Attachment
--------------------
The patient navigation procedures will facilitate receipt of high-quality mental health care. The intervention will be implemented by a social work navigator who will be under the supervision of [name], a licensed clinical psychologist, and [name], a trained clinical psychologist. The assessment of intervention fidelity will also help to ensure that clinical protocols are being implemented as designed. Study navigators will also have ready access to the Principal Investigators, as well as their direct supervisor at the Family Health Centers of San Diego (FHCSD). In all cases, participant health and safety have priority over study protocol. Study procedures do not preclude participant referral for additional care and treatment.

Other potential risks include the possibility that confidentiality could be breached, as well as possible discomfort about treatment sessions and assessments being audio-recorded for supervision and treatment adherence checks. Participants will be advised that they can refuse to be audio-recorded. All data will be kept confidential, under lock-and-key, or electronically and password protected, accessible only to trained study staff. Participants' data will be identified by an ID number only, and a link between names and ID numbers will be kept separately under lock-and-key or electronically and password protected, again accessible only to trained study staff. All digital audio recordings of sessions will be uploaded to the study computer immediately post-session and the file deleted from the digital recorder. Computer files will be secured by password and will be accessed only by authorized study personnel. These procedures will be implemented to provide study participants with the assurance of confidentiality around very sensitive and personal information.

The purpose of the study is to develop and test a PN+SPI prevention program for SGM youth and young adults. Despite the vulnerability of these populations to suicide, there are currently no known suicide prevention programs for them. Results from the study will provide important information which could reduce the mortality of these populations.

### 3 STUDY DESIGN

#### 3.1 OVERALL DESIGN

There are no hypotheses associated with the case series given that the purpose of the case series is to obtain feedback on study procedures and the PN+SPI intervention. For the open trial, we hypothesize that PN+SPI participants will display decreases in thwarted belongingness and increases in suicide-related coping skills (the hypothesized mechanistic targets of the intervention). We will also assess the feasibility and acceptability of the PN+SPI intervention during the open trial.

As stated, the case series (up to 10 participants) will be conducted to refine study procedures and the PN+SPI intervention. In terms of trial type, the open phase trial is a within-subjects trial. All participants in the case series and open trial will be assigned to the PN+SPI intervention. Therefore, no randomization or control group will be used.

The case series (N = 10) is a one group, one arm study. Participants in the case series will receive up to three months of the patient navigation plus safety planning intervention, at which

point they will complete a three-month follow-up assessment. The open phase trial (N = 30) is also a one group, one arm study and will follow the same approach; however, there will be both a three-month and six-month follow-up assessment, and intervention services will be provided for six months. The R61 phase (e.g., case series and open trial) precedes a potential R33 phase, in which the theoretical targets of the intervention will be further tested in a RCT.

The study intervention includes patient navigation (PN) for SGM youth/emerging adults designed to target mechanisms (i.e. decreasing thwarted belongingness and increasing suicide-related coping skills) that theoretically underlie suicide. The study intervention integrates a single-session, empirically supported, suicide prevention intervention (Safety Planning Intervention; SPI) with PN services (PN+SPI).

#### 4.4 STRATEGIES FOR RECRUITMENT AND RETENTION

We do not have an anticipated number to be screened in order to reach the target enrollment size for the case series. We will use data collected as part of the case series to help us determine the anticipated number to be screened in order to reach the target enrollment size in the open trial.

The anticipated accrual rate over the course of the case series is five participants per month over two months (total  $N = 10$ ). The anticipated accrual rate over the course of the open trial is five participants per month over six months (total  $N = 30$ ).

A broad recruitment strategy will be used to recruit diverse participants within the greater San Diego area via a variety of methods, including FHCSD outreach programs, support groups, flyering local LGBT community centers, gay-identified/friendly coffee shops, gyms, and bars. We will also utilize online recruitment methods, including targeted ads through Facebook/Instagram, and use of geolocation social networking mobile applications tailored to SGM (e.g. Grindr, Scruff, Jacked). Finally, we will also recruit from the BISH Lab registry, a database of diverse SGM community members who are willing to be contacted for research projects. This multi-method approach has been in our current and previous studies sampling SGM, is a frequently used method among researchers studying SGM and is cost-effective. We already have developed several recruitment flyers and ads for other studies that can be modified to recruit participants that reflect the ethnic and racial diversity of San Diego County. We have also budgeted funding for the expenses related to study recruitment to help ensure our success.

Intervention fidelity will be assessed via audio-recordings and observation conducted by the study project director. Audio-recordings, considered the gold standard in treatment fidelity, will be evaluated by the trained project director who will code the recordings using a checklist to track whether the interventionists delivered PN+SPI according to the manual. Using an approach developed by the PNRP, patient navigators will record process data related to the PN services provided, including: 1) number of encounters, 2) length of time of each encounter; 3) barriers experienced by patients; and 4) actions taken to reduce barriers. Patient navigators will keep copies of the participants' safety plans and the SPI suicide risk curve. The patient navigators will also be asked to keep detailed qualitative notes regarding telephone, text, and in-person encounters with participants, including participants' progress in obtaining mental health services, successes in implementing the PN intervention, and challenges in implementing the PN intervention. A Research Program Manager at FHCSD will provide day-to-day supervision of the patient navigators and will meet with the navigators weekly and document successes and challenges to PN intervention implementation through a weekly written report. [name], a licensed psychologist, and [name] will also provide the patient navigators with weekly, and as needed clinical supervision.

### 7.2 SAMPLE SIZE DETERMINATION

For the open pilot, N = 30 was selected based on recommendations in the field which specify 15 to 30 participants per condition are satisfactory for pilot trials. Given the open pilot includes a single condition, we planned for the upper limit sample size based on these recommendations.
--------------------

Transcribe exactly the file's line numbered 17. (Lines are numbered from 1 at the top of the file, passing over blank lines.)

For the open pilot, N = 30 was selected based on recommendations in the field which specify 15 to 30 participants per condition are satisfactory for pilot trials. Given the open pilot includes a single condition, we planned for the upper limit sample size based on these recommendations.